Mathematical representation models and
applications on seismic tomography
M. Arvanitis and B. D. Al-Anazi
New mathe...
points is the slowness. There are three kinds of slowness
models: homogeneous and heterogeneous cells (2-D) or
blocks (3-D...
Shortest Path Ray-tracing, developed primarily by
Saito32,31 and Moser20, expands the wavefront in the en-
tire velocity n...
1. Aki K., Christofferson, A., Husebye, E.S., et al., Three-dimensional seismic
velocity anomalies in the crust...
of 4

nafta mathemat

Published on: Mar 3, 2016

Transcripts - nafta mathemat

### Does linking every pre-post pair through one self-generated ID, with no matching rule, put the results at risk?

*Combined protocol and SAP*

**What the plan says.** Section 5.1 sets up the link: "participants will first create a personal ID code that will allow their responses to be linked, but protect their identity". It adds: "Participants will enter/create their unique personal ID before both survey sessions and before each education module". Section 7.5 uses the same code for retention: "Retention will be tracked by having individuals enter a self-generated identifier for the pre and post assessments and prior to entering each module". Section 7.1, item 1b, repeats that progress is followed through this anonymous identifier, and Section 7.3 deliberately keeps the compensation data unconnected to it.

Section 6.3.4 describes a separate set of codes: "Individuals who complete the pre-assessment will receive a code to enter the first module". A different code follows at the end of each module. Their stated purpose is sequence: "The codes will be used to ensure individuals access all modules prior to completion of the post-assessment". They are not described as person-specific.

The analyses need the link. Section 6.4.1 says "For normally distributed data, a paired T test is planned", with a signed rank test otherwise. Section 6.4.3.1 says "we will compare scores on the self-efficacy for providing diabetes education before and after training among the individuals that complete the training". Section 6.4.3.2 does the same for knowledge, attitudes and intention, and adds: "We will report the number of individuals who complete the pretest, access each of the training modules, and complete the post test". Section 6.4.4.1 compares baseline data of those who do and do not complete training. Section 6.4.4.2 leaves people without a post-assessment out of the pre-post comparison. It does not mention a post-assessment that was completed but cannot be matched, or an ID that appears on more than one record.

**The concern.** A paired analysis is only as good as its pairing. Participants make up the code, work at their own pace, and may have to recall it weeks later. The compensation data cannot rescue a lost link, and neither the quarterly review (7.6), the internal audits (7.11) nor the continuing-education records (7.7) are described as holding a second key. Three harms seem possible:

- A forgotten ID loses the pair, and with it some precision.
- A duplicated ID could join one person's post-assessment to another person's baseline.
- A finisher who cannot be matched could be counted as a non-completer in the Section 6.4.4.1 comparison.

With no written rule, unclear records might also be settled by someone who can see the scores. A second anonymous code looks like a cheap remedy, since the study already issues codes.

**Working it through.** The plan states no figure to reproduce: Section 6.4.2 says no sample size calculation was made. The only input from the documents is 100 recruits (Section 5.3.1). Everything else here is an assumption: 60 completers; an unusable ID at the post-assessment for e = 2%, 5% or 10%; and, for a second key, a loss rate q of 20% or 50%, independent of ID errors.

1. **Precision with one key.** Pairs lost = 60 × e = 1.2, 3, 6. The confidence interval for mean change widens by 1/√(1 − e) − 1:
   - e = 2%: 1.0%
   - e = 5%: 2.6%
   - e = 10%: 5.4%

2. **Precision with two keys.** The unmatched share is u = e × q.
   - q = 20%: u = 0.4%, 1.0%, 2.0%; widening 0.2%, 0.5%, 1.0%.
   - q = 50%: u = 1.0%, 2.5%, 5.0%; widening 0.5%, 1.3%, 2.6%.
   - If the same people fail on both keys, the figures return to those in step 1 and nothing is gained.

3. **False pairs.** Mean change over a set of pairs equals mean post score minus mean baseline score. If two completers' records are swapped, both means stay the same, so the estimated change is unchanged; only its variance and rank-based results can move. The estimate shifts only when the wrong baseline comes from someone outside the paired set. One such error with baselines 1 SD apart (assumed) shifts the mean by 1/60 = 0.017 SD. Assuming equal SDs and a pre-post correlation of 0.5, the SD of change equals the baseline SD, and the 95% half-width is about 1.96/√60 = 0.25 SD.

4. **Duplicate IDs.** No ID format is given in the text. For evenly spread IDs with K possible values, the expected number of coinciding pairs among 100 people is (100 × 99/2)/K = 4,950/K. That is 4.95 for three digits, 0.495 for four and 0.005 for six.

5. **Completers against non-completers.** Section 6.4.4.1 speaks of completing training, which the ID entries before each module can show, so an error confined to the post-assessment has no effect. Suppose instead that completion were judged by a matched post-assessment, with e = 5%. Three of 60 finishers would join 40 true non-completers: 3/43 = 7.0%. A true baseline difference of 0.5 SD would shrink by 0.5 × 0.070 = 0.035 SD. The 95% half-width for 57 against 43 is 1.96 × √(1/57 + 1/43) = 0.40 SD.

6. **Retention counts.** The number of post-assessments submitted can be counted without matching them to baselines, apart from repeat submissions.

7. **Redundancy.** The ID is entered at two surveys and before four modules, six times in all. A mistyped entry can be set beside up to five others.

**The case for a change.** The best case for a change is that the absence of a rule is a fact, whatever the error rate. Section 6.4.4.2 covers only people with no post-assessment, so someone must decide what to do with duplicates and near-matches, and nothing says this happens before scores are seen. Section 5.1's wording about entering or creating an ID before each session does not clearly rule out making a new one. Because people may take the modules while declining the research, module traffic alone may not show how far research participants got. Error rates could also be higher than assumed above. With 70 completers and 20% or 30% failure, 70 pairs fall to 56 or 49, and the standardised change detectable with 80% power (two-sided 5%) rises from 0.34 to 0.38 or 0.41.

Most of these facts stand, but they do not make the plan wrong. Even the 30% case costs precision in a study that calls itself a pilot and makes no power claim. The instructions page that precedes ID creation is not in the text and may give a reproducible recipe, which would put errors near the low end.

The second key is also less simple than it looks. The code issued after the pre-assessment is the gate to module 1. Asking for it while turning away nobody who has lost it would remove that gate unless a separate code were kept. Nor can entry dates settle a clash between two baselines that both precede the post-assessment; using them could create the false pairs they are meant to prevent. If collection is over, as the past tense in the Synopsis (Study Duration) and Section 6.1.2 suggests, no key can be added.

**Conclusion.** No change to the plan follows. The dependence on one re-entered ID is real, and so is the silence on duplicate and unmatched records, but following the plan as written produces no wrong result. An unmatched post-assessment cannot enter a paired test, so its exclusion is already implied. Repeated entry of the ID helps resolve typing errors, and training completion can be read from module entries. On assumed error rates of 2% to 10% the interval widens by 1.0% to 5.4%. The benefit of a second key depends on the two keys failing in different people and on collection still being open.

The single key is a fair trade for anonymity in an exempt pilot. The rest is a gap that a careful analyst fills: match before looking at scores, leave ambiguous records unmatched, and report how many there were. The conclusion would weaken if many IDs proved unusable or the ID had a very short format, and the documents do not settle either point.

• 1. Mathematical representation models and applications on seismic tomography M. Arvanitis and B. D. Al-Anazi REVIEW New mathematical techniques have contributed substantially to the improvement of the geophysical prospecting methods, like traveltime seismic tomography. Thanks to these new techniques, the time to solve an inverse problem has been reduced dramatically making seismic tomography applicable to a great number of problems even in three dimensions. New raytracing and wavefront techniques provide a more flexible parameterization. Advancement from the least squares technique to today’s back-projection method’s, for example, has improved tomographic methods. Key words: tomography, raytracing, wave front, grid points, travel time INTRODUCTION What does tomography mean as a word? Its origin is found in the Greek word “tomo”, which means slice. Therein lies the basic idea: if we take many 2-D slices, ac- cording to the central slice theorem28, we can reconstruct the whole 3-D image of an object. Thanks to the same theorem, we can easily construct 2-D sections from 1-D lines, which can be measured in experiments. Seismic travel time tomography can be defined as the reconstruction of the Earth’s velocity model, using the seismic waves travel time deviations from a reference ve- locity model, better known as starting or background model. A starting model is an initial guess, an estimate of a velocity model. Seismic tomography as we know it to- day originated in 1974 as “3-D inversion”. At first, seis- mologists were very skeptical about the new method and its results. The whole attitude changed dramatically in the mid-1980’s, when iterative methods were intro- duced, to facilitate the calculation of large and sparse matrixes that occurred from the seismological data.6,23 Believability in the method was linked to the first global tomographic results9,37,11,which correlated satisfactory with the geoid. As credibility of the method grew seismol- ogists renamed “3-D inversion” to what is known today as seismic tomography. We can classify seismic tomography in two main categories; travel time and amplitude tomography. In this paper we will focus only on travel time tomography. Regarding the nature of the seismic waves, travel time tomography can be divided into refraction, reflection and diffraction tomography. Referring to the source, whether it is a natural earthquake or a shot, we carve up tomogra- phy into passive and active tomography, respectively. Seismic tomography is an imaging technique that uses seismic waves generated by earthquakes and explosions to create computer-generated, three-dimensional images of Earth's interior. This is how seismologists infer the different layers in the Earth. How is this done? The time it takes for a seismic wave to arrive at a seismic station from an earthquake can be used to calculate the speed along the wave's ray path. By using first arrival times of P waves recorded by seismic stations all over the world, scientists are able to define slower or faster regions deep in the Earth The simplest case of seismic tomography is to estimate P-wave velocity. Several methods have been developed for this purpose, e.g., refraction traveltime tomography, fi- nite-frequency traveltime tomography, reflection traveltime tomography, waveform tomography.36 To obtain a higher-resolution image one has to abandon the infinite-frequency approximations of ray theory that are applicable to the time of the wave 'onset' and instead measure travel times (or amplitudes) over a time window of some length using cross-correlation. Finite-frequency tomography takes the effects of wave diffraction into ac- count, which makes the imaging of smaller objects or anomalies possible.24 The raypaths are replaced by volumetric sensitivity kernels, often named 'banana-doughnut' kernels in global tomography, because their shape may resemble a banana, whereas their cross-section looks like a doughnut, with, at least for direct P and S waves, zero sensitivity of the travel time on the geometrical ray path. In finite-frequency tomography, travel time and amplitude anomalies are frequency-dependent, which leads to an increase in resolution. To exploit the information in a seismogram to the full- est, one uses waveform tomography. In this case, the seismograms are the observed data. In seismic explora- tion, the forward model is usually governed by the acous- tic wave equation. This is an approximation to the elastic wave propagation.36 Elastic waveform tomography is much more difficult than acoustic waveform tomogra- phy. The acoustic wave equation is numerically solved by some numerical schemes such as finite-difference and fi- nite-element methods. In global tomography the inverse problem for elastic waves can be handled by adjoint methods. PARAMETERIZATION Lets consider two closely spaced points in the medium; the inverse of the local wavespeed associated with these NAFTA 60 (9) 495-498 (2009) 495